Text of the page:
Here is one way you can accomplish the changes:

Detect the bulges by rolling the nail shaft on the edge of a smooth hard surface. You should be able to feel the vibration as the nail shaft rolls over each bulge. You may also hear the slight "chattering" as the nail shaft bobs up and down.

A more precise measurement of the bulges involves using a micrometer caliper. With the caliper closed gently on the shaft of the nail, draw the shaft out until the cut end is under the caliper pad, then turn the nail shaft. Notice whether any bulges interfere with the turning of the nail.

Use a small, fine metal file to gently remove the bulges near the point. It is easiest if the nail can lie in a shallow grove in a piece of wood while you are filing it. Repeat the test above to evaluate progress.

Once the bulges are removed, chuck about 3/8" of the nail in the drill press. Check the nail for any wobble as it spins in the drill. (Look at the shaft of the nail, not at the head.) If there is any wobble, try rechucking the nail. It is important that the nail spins on its own axis.

Next, with the nail spinning, hold the metal file gently against the underside of the nail head. Make sure that the teeth of the file will cut into the nail as it spins. Try not to touch the nail shaft with the file. Tilt the outside of the file down about 5 to 10 degrees and allow the spinning nail to cut its head into a slightly conical shape.

### Polishing:

The ridges on the shaft may remain. Decide if the rolling wheel is to press on the smooth portion of the nail shaft (ridges up) or on the ridged portion of the nail shaft (ridges down). In either case, polish the portion of the shaft that the wheel may contact. I prefer "ridges up" since the span of the ridges is too narrow (less than 0.08 inches) to adequately control the wheel orientation.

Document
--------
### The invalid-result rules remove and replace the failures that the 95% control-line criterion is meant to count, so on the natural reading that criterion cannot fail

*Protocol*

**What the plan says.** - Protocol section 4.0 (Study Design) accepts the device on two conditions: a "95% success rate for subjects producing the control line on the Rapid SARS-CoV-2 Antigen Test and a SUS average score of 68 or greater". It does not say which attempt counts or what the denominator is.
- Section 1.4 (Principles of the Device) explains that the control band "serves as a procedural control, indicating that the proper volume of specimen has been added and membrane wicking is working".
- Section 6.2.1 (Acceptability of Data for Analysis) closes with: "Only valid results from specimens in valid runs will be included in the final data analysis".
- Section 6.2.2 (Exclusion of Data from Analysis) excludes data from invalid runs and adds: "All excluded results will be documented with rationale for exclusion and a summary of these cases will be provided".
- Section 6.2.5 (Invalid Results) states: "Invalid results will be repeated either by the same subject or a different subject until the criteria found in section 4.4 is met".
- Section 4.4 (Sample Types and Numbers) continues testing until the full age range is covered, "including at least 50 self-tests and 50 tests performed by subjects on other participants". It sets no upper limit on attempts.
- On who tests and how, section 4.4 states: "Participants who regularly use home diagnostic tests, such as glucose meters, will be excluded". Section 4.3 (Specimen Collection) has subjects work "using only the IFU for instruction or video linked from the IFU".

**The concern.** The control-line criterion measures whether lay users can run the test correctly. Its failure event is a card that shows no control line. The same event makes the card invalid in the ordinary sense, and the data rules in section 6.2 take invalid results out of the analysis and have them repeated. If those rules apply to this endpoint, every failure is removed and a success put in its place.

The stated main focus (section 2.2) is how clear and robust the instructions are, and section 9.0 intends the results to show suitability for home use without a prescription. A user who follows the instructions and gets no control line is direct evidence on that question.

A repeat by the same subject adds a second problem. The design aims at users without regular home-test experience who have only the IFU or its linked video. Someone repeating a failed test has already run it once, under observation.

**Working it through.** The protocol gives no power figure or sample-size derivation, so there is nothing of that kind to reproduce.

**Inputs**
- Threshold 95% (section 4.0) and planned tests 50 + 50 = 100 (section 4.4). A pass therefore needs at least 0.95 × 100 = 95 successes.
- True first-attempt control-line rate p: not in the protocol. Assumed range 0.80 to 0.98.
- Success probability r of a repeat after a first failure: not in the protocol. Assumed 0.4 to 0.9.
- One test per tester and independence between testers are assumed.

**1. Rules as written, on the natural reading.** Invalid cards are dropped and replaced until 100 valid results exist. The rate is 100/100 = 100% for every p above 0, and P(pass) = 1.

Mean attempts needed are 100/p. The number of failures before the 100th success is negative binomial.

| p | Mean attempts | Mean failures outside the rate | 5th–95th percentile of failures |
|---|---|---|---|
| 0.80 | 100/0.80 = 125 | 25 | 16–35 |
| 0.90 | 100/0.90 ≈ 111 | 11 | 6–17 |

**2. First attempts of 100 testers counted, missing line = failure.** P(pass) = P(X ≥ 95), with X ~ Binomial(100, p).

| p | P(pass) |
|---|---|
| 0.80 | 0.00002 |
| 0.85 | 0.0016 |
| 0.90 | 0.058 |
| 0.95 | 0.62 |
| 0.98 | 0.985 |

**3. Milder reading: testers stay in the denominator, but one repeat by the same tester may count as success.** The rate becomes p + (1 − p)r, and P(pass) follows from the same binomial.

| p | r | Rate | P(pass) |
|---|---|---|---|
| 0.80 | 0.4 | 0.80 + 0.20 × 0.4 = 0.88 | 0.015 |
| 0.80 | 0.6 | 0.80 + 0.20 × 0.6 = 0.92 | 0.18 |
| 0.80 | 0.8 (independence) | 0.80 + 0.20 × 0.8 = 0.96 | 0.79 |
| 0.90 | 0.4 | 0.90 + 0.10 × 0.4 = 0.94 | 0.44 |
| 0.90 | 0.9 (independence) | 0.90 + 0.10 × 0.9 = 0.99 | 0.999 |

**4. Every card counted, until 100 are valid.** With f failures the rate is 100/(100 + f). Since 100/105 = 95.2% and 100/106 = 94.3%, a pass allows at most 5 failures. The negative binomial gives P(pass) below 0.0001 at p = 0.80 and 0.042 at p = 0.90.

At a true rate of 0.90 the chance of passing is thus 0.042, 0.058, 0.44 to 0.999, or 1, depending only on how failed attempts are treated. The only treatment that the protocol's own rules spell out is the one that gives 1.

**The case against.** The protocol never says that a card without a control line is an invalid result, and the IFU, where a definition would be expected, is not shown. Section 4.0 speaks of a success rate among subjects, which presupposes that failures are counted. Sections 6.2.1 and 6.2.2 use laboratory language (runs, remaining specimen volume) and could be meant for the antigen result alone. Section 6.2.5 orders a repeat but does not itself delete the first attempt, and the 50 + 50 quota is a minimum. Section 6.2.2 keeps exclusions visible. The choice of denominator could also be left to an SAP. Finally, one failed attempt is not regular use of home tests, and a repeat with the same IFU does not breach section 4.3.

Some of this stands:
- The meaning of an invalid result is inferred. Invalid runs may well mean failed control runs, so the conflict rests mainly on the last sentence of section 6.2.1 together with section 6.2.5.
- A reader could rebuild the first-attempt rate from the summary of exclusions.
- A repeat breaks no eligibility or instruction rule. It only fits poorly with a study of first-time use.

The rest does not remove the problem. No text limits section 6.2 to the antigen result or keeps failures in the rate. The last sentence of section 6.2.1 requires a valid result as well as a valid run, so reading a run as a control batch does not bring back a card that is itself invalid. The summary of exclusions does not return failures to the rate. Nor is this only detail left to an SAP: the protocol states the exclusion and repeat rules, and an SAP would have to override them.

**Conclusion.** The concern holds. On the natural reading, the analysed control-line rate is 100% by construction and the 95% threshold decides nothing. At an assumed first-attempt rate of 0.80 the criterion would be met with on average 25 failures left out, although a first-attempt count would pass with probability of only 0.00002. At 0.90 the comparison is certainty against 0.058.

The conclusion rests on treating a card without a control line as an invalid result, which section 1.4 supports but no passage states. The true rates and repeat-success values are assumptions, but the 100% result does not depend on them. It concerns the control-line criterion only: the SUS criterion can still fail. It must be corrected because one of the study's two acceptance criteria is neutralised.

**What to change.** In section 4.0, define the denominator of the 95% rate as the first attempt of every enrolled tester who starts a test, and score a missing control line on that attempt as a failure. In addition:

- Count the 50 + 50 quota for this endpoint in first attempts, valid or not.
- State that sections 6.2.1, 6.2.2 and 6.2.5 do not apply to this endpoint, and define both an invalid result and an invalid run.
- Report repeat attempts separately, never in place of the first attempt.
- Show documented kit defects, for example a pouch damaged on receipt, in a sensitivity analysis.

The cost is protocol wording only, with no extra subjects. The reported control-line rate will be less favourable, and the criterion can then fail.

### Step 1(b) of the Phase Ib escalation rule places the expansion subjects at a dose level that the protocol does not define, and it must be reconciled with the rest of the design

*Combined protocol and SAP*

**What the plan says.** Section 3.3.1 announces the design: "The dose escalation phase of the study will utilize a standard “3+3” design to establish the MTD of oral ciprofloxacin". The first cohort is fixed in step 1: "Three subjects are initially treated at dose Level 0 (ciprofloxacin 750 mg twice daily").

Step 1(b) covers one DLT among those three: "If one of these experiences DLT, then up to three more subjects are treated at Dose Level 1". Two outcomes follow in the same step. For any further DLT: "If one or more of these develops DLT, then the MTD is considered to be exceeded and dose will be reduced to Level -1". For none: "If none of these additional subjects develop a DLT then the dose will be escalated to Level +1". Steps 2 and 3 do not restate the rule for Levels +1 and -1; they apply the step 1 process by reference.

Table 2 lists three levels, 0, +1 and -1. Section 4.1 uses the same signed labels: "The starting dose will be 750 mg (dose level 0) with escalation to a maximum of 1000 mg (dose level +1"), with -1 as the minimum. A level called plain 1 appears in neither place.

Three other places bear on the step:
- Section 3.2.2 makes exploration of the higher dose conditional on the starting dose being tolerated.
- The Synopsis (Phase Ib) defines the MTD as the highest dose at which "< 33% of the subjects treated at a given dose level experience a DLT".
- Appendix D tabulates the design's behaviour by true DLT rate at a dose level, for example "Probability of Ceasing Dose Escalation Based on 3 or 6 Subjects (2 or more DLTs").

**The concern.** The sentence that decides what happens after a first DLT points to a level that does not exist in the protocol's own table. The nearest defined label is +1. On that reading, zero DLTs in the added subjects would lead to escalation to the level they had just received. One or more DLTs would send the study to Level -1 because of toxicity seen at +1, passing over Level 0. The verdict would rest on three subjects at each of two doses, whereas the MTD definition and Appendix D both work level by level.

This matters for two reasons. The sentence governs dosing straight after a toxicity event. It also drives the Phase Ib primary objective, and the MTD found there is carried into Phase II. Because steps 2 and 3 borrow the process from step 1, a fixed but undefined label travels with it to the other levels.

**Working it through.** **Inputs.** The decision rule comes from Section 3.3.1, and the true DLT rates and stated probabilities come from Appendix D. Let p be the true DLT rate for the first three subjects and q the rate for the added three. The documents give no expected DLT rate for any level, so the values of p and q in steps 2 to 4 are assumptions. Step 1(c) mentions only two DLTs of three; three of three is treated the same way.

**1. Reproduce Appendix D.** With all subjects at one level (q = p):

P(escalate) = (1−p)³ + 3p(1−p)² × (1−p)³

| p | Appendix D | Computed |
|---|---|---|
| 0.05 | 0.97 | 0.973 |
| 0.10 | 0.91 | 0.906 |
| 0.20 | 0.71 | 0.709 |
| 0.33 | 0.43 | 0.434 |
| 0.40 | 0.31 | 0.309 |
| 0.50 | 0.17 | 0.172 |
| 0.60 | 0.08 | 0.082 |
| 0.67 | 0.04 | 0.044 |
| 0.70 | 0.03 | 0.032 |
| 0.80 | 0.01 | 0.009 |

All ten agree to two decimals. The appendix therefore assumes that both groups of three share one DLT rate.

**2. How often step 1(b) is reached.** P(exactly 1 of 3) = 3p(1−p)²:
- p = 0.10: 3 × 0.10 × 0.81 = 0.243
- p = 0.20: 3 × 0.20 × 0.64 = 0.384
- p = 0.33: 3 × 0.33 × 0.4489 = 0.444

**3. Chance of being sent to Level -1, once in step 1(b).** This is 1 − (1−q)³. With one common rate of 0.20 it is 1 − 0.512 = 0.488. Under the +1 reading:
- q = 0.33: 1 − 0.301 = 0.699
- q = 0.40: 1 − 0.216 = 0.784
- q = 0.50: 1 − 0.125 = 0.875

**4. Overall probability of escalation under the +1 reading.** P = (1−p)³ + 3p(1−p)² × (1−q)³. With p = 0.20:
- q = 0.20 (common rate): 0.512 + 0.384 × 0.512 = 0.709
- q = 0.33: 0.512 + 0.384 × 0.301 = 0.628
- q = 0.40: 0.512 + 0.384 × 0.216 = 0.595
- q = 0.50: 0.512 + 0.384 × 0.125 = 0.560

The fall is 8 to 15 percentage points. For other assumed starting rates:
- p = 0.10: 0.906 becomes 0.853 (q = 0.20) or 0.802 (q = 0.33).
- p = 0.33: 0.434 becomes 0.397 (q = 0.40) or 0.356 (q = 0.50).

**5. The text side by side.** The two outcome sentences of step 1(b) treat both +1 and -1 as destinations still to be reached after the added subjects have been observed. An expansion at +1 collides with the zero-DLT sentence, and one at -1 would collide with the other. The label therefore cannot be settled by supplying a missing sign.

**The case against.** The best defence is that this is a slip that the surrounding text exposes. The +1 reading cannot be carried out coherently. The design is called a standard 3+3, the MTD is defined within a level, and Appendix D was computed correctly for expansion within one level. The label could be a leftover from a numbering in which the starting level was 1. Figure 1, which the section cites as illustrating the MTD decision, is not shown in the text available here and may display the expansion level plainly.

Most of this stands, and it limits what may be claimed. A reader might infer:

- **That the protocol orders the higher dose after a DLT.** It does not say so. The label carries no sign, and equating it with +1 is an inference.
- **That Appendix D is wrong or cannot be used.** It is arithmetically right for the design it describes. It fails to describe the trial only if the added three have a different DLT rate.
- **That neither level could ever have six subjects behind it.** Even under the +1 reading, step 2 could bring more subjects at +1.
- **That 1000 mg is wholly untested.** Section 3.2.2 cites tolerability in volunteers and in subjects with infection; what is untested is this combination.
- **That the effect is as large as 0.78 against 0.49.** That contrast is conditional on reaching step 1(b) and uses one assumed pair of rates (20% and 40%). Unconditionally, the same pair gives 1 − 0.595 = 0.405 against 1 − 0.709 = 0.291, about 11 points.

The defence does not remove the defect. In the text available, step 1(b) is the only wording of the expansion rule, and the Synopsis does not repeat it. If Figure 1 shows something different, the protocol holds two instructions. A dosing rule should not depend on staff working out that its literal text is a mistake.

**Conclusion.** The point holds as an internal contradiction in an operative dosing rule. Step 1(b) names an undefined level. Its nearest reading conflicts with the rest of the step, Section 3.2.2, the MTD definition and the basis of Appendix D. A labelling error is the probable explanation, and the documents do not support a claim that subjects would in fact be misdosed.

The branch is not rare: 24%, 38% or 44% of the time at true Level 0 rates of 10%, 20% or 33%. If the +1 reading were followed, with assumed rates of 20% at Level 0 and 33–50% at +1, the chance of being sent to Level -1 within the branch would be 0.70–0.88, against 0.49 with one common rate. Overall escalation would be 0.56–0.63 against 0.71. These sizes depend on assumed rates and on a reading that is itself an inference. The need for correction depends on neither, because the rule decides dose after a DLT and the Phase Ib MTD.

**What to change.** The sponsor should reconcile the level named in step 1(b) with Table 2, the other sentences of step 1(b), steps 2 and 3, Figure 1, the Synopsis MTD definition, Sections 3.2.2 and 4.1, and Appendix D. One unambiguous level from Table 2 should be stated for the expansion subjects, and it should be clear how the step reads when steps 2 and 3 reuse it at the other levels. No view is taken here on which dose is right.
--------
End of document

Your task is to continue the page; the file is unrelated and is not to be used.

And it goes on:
The last step is to polish the nail shaft and underside of the nail head. Rub some more jeweler's rouge into a strip of cloth and hold the cloth against the spinning nail and nail head for a few seconds. Then hold a clean strip of cloth against the spinning nail to remove any jeweler's rouge that may have been left on the nail.

Avoid polishing the outside of the nail head. You want it to be obvious to the judges that nails from the kit are being used!

Some people like to sprinkle some graphite on a cloth and hold that against the spinning nail for a few seconds. The idea is to try to impregnate the metal surface with graphite.

Remove the nail from the chuck. It is best to handle the nail with a clean cloth to prevent finger oils and perspiration from being left on the nail.

Use a felt-tip pen such as a "Sharpie" to mark the outside head of the nail to indicate where the shaft ridges are located.

Set the nail aside in a clean container.

### Note:

Unless the shaft surface is damaged, I prefer to avoid using sandpaper, emory cloth, etc. because these will reduce the diameter of the nail. Reduced diameter of the shaft hurts performance unless the wheel hub inside diameter is similarly reduced!

### One down, three to go!

Latest update: 7/20/2002